The Shark Trust first launched the No Limits? campaign in 2014, in response to the crisis posed by unlimited and escalating shark fishing pressure. With no catch limits set for many shark species, landings have soared over the past decade, placing huge pressure on shark populations. No Limits? highlights the urgent need to introduce science-based catch limits for Blue Sharks, Shortfin Mako, Tope, smoothhounds and catsharks – species accounting for over 97% of reported Atlantic shark landings.
In 2015 (the most recent year data has been collated for) over 280,000 tonnes of sharks were reported landed* globally, however, experts believe the actual total catch is likely to be three to four times higher. Yet many shark species can be caught and landed in unlimited numbers.
* ‘Reported landings’ versus fish caught:
Not all fish caught by commercial fishing vessels are brought back to harbour for sale (the ‘landings’); many are ‘discarded’, mostly dead, back into the sea. The accuracy of catch and discard reporting varies widely, but experts estimate that three to four times more fish are caught and die in fishing operations than are reported as landed.
Accounting for over 40% of all global shark landings in 2012, Europe is a significant global shark fishing power with three EU Member States among the world’s top twenty shark fishing nations. In the Atlantic and Mediterranean, the EU fleet accounted for 70% of all reported shark landings between 2000 and 2012, which amounts to hundreds of thousands of tonnes, representing many millions of sharks each year. Yet there are STILL no EU or international limits on the catch or trade of these No Limits? species.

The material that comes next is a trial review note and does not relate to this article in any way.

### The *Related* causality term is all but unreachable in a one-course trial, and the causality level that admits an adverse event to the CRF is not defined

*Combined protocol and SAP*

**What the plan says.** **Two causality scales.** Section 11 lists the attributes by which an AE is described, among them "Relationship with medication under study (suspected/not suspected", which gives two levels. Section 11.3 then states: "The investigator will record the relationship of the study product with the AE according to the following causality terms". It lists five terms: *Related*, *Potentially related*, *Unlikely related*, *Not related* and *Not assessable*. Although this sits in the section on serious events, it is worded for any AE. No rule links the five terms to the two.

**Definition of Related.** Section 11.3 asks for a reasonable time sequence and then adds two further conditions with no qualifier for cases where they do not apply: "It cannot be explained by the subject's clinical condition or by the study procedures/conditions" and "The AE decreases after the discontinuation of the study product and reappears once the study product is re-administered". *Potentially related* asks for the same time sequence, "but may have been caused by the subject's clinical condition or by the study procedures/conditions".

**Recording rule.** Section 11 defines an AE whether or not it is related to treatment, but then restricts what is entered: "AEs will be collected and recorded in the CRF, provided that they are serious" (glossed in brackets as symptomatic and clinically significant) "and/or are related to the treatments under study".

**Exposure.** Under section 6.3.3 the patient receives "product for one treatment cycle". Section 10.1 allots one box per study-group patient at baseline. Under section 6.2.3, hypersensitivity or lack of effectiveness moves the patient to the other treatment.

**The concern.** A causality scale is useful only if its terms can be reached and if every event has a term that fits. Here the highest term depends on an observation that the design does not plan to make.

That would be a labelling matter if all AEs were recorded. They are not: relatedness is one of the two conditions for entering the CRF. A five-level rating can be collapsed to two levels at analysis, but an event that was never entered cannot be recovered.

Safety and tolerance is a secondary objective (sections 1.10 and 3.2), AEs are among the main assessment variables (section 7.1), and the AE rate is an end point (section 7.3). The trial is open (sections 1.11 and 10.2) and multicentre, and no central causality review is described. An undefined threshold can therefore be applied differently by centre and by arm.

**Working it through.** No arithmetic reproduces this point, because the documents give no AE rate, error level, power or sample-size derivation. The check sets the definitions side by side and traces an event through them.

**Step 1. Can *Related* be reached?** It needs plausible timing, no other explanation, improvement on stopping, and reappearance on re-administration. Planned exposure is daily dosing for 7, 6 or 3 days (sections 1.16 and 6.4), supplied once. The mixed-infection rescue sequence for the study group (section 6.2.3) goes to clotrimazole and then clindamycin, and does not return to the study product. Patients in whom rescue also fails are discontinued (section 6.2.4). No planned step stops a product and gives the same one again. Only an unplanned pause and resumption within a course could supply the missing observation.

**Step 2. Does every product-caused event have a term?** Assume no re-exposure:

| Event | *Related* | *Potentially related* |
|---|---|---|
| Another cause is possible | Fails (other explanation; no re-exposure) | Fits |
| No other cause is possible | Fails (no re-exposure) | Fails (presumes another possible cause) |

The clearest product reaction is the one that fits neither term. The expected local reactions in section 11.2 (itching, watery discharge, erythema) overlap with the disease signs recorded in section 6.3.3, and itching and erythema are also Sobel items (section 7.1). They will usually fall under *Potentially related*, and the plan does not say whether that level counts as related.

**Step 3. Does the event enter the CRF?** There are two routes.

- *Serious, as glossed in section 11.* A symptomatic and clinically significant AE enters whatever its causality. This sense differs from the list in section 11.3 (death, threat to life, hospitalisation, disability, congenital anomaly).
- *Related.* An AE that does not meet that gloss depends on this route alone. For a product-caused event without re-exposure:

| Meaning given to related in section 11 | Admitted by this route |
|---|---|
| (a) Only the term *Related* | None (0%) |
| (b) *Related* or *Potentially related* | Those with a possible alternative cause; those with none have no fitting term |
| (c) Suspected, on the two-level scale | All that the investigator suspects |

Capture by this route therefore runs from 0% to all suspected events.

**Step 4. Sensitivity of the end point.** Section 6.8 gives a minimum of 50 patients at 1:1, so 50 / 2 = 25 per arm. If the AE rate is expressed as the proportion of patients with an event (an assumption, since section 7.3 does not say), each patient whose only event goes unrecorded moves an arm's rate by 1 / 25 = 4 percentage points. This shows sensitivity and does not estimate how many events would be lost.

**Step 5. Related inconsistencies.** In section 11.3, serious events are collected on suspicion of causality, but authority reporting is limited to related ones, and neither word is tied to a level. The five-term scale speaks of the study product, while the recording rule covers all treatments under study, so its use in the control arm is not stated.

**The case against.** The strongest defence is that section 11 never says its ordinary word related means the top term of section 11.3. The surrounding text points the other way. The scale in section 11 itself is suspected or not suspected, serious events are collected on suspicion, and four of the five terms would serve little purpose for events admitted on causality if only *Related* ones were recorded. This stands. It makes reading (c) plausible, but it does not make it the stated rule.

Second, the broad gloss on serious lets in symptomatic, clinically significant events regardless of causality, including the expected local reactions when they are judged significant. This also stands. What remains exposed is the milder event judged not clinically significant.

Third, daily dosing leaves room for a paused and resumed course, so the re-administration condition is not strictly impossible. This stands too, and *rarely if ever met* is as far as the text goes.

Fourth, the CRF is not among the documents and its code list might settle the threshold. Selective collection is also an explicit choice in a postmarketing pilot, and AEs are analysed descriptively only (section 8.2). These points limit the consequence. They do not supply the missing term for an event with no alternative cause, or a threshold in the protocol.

The largest EU shark fisheries are fished by pelagic longliners on the Atlantic high seas, primarily targeting tuna and swordfish, but ‘bycatch’ of Blue Shark and Shortfin Mako dominate their landings and make the fisheries profitable.
No Limits? appeals to the public to support the adoption of science-based catch limits, before it’s too late and today’s commercially fished shark species follow other once abundant Atlantic stocks into collapse.
Historically, only a few high value sharks were targeted by fishing vessels for their meat, fins and liver oil. Most species included in the No Limits? campaign were an unwanted, discarded part of the ‘bycatch’ in fisheries for more valuable bony fishes (such as cod and tuna). In recent decades, however, there has been a marked increase in the targeting and retention of these species, leading to alarming population declines for many, as well as the collapse and closure of some fisheries.
The result is that formerly abundant species (such as Porbeagle) were subject to decades of unmanaged fishing, and subsequently experienced dramatic population crashes – with Northeast Atlantic sub-populations now assessed as Critically Endangered on the IUCN Red List of Threatened Species. Experts have agreed that extinction risk is far higher for sharks and their relatives than for most other vertebrates – 2014 assessments by the IUCN concluded that 25% of all sharks and rays are now considered threatened, meaning they face an increased risk of extinction.